By R. Bert Wilkins, JD, MHA, CIP, executive chair, Western IRB
There is a constant struggle between giving people, particularly the terminally ill, access to new treatments quickly, while also ensuring that those treatments are as safe and effective as possible. The debate continues with the proposal and passage of state “Right to Try” laws, which would give terminally ill people access to investigational drugs that have completed Phase I studies.
What are Right to Try laws?
Currently, four states — Arizona, Colorado, Louisiana, and Missouri — have passed Right to Try laws, and Michigan has a proposed statute that is fairly similar to the other four. While there are differences between these statutes, they all appear to be based on the model drafted by the Goldwater Institute. (The institute’s model can be found at http://goldwaterinstitute.org/sites/default/files/Proposed%20Statutory%20Language.pdf.)
The laws in all four states say that a manufacturer may provide experimental drugs to patients:
who have a terminal illness;
do not have comparable or satisfactory alternatives;
when the probable risk to the individual from the investigational drug is not greater than the probable risk from the disease or condition;
the individual receives a prescription or recommendation from a licensed physician.
There is also a proposed bill in the U.S. House of Representatives, entitled The Compassionate Freedom of Choice Act of 2014, which would amend the Food, Drug, and Cosmetic Act (FDCA) to prohibit the U.S. Food and Drug Administration (FDA) from implementing or enforcing any provision of any law preventing or restricting the manufacture, importation, distribution, or sale of an investigational drug or device intended for use by terminally ill patients. This proposed bill differs from the state Right to Try laws in that the federal law requires that there be no drug or device that is lawfully marketed in the U.S. that is likely to cure the illness, and that the drug or device has to be the subject of one or more clinical trials. (Text of the bill can be viewed at http://www.gpo.gov/fdsys/pkg/BILLS-113hr4475ih/html/BILLS-113hr4475ih.htm.)
Currently, terminally ill patients have access to investigational drugs only through clinical trials or the FDA’s expanded access program. In order to be treated under expanded access, the following criteria need to be met:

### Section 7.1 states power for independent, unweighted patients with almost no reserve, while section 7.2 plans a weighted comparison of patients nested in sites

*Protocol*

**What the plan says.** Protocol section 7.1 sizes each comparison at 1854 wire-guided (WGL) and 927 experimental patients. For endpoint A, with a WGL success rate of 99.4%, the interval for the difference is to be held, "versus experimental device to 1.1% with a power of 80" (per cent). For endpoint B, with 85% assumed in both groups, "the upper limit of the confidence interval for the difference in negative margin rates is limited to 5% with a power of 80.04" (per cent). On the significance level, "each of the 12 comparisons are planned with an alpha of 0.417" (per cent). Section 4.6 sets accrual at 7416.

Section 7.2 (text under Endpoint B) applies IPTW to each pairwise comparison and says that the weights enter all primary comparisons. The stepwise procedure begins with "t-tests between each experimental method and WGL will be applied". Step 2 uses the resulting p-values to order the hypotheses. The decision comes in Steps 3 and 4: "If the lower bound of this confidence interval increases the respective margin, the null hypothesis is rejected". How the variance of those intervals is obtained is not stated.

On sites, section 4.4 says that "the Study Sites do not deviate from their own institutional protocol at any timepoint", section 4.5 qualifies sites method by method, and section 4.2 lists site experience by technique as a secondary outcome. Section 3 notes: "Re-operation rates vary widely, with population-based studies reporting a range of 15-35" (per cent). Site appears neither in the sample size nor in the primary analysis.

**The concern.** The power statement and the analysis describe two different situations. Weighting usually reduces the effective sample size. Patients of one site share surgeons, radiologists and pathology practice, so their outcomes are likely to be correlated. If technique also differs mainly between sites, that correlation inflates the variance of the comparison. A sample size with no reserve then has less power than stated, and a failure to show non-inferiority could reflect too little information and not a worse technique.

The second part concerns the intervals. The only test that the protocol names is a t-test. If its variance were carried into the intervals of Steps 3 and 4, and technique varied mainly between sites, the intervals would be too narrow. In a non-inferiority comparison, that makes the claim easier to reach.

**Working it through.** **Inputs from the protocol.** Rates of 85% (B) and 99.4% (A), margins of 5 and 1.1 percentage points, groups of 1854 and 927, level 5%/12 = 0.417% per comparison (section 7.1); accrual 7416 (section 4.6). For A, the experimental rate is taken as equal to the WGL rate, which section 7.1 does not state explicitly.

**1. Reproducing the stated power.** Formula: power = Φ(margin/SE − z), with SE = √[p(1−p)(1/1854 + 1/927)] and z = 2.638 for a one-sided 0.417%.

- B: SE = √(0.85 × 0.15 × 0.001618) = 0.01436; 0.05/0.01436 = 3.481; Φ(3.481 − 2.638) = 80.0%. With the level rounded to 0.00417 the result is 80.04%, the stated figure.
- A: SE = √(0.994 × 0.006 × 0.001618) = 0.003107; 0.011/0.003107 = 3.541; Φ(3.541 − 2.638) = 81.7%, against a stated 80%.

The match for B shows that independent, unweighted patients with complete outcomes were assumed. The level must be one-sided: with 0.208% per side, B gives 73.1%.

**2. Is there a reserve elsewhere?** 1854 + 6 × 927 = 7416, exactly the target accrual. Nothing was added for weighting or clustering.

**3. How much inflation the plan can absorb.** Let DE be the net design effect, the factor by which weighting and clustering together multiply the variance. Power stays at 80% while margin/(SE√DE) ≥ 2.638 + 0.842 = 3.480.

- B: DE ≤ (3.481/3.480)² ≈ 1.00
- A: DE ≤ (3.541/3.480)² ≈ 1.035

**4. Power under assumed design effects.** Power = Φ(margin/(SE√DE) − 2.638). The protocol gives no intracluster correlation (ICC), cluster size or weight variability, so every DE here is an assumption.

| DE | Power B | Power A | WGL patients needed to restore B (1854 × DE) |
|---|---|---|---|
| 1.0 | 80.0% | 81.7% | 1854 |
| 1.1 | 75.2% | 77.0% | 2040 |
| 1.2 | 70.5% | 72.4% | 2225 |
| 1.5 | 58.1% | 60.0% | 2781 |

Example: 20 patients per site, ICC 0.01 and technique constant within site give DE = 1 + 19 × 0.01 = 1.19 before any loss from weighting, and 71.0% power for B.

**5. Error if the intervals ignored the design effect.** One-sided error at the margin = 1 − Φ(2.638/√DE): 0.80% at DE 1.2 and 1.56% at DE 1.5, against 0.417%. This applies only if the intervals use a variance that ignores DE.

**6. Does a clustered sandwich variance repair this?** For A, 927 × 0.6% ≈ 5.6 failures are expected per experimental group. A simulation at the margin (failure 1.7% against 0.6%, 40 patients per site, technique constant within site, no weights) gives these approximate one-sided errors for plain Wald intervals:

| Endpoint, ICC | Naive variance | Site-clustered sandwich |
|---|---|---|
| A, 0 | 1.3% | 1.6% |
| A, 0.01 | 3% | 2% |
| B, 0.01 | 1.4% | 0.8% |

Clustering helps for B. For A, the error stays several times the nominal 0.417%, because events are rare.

The patient or patients to be treated have a serious or immediately life-threatening disease or condition, and there is no comparable or satisfactory alternative therapy to diagnose, monitor, or treat the disease or condition.
The potential patient benefit justifies the potential risks of the expanded access and those potential risks are not unreasonable in the context of the disease or condition to be treated.
Providing the investigational drug for the requested use will not interfere with the initiation, conduct, or completion of clinical investigations that could support marketing approval of the expanded access use or otherwise compromise the potential development of the expanded access use.1
There are three different levels of expanded access: single patient treatment use, intermediate population treatment use, and treatment use. As the names imply, these programs are designed to get investigational drugs to various groups of people. Single patient and intermediate population treatment use protocols are designed to give small numbers of people access to the investigational drug while there are ongoing studies. Treatment use protocols are designed to give whole populations access to the investigational drug, either because the drug is not available in the U.S., or the protocols have all been completed and the drug is waiting for final approval. For more information, please see 21 C.F.R.§ 312.305-320.
Expanded access vs. Right to Try
The first major difference between the Right to Try laws and expanded access goes to the heart of why these laws were enacted or proposed in the first place: The Right to Try laws do not require that there be a comparable or satisfactory alternative. The FDA has indicated that FDA-approved drugs should be the first option pursued before trying to set up an expanded access protocol. This means that, unless they qualify for a clinical trial, many people will not qualify for expanded access until they have tried and failed all other approved treatments. For many people, by this time, their disease may have progressed to the point where it is too late for any treatment to work. In contrast, the Right to Try laws require only that an individual, in consultation with his or her physician, consider all of the alternatives. If the physician believes that an investigational product provides the best option, the physician can prescribe or recommend the product.